Eventually, the leader of Tokugawa clan became Shogun and ruled most of Japan bringing peace after nearly 200 years of war. The Tokugawa clan, and related families, possessed the Honjo Masamune. It was the sword that anointed a leader and the sword that brought peace.
But the Honjo Masamune is older than the Sengoku period. It was made by Goro Nyudo Masamune. Masamune is traditionally listed as having lived from 1264 to 1343, though these dates are conjecture. Masamune was one of two great swordsmiths at the time, the other being Muramasa. Think of them as the Stradivarius and Guanari of swordmaking.
Masamune's fame stemmed from the craftsmanship and beauty of his blades. Through processes we can only guess at, he achieved a remarkably clean and pure steel, something that few others achieved at the time because of the rough and dirty nature of steel making in ancient Japan (see here for an attempt to recreate the process using period methods).
Masamune also resisted fame. It was tradition for swordmakers to sign their blades on the tang, underneath the handle wrap (this is why most museums display katanas without their handles, so visitors can see the signature). Masamune, for reasons we do not know, usually left is work unsigned. The result is that authenticating a true Masamune is exceedingly difficult--the historian's forensic work is made more challenging by an artist's quirk.
Though the most famous, the Honjo Masamune is not the only famous Masamune. There are a few other "named" Masamune swords known to history. And a handful of those have made it to the current age and have been authenticated as works of the master.
The sword itself, if it is like its Masamune brethren, is a katana with all of the classical trappings--the hamon, the curved blade, the single edge. The legend of the Honjo Masamune began with a story well before the Sengoku period. Masamune and Muramasa wanted to figure out whose sword was better and so they devised a contest. They threw their best swords into a river and as the current carried things past the cutting edges, the swords would split the thing into two pieces.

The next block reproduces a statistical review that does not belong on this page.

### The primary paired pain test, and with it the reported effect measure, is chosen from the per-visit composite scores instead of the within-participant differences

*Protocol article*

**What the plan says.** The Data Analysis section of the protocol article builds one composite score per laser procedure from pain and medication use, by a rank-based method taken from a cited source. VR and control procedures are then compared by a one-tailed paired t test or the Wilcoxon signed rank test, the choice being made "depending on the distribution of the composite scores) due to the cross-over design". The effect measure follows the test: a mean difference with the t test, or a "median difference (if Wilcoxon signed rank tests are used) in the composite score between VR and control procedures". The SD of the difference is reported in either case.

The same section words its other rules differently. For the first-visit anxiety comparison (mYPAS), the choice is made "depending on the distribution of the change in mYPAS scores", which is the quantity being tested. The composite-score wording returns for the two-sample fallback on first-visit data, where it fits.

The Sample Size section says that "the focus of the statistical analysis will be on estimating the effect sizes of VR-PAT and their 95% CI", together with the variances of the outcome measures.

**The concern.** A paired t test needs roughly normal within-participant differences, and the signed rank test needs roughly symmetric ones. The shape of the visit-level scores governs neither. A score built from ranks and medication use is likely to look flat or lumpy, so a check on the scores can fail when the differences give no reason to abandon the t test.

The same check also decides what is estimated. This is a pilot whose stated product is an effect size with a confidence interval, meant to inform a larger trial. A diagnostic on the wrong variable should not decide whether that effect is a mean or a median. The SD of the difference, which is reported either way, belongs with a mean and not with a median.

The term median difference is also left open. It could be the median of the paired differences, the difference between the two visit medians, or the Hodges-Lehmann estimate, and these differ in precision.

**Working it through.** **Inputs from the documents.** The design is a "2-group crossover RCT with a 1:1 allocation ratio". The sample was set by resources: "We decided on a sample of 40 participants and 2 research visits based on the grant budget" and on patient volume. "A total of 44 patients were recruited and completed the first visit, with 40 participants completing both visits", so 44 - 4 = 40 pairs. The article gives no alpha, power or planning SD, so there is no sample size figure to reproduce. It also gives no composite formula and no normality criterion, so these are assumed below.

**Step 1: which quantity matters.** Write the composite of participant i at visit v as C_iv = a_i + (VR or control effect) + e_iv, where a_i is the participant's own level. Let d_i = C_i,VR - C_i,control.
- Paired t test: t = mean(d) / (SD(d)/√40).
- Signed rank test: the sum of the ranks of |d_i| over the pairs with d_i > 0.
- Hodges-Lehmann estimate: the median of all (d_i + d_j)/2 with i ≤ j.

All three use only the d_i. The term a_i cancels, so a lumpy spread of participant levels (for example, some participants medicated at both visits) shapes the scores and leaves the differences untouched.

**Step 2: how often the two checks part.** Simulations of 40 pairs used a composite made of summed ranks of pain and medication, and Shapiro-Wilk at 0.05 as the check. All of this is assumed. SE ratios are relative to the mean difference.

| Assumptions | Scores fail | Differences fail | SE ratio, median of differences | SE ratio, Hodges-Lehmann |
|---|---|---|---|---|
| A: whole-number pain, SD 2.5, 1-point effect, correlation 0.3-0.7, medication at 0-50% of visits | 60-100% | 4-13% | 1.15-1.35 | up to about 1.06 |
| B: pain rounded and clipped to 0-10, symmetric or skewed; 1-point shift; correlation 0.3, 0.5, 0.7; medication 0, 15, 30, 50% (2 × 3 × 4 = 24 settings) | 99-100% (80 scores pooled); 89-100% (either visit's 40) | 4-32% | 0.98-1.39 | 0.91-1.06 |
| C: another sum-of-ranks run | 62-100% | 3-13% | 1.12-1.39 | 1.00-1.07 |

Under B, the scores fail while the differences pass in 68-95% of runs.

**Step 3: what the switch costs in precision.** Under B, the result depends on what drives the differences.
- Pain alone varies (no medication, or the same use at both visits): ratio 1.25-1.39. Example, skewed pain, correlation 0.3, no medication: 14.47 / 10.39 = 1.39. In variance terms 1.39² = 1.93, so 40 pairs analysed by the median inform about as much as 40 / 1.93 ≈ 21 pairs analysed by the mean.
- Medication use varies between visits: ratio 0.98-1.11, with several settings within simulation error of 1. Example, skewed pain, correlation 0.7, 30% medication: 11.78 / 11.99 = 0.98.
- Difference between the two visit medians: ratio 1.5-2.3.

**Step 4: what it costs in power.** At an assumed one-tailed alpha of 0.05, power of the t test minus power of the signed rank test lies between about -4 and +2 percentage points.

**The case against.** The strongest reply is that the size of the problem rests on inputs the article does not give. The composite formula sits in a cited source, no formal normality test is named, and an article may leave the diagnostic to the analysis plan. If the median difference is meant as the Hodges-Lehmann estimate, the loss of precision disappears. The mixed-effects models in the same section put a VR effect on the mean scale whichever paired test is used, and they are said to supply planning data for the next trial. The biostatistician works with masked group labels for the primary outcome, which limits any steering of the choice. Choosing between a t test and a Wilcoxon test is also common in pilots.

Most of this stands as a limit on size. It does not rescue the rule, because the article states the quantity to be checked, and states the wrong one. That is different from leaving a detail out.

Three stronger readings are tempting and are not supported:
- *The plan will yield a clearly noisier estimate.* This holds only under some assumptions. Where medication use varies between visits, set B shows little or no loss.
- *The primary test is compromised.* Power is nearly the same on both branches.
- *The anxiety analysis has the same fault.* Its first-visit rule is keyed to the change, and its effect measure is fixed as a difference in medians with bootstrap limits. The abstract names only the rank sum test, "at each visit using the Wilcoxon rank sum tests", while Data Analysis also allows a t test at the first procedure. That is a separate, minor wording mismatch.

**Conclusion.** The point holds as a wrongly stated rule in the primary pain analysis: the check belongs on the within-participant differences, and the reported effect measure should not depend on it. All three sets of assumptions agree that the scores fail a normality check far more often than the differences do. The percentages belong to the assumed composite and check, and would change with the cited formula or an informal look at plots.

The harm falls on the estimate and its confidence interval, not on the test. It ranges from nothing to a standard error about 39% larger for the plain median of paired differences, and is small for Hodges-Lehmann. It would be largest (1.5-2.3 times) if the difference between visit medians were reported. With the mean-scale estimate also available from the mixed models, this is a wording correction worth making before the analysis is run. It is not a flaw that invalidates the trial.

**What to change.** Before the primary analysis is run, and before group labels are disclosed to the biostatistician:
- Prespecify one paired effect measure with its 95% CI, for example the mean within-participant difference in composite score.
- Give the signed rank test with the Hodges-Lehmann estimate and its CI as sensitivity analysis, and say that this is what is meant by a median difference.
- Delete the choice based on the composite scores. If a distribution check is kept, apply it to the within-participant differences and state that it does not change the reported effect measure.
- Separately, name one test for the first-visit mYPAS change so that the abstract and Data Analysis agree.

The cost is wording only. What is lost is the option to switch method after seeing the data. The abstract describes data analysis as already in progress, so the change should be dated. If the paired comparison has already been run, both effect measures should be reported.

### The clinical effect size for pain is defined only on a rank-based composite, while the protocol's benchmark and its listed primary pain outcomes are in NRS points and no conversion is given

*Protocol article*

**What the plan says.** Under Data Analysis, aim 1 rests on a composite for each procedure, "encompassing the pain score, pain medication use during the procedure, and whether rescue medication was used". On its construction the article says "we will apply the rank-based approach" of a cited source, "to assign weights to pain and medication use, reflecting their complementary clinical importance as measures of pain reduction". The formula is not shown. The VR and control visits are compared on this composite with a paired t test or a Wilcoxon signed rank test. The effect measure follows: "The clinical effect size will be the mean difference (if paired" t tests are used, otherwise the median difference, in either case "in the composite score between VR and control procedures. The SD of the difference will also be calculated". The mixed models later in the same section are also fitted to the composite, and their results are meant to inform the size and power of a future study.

As this test was happening, according to legend, a monk walked by. He noticed the two swords and saw them cutting things to pieces. He paused and watched and then, after some time, he declared the Honjo Masamune the winner. Muramasa was incensed. He pointed out that his sword cut everything--leaves, branches, even fish, carried into its blade by the current. The monk retorted that the Honjo Masamune won because it distinguished between inanimate things and living, but innocent things. It was a sword of wisdom, the monk concluded, and thus superior to an object that merely cut things.
Obviously this story is not historically true, and it probably helped that the keepers of history, the Tokugawa clan, gained the sword in a battle where it failed to kill one of their family members. That failure could be made into something like predestination with this story. But the general consensus over the years in the nihonto community (folks that study Japanese swords) is that this is a fitting, if mythical, recounting of the difference between the swords of the two great masters. Masamune's work was clean and balanced, perfection embodied. Muramasa's work, on the other hand, was aggressive, imbued with superb cutting abilities, and aimed solely at destruction.
Over the many centuries from the battle in Kawanakajima until the end of the World War II, the Honjo Masamune was in the possession of the Tokugawa clan. It passed from generation to generation. It was given as a gift to seal the deal on marriages. It was beloved by a country and eventually became an official national treasure. Imagine if George Washington had shot a British general during a battle that turned the tide of the American Revolution. That pistol, if it existed, would be the parallel in American history to the Honjo Masamune.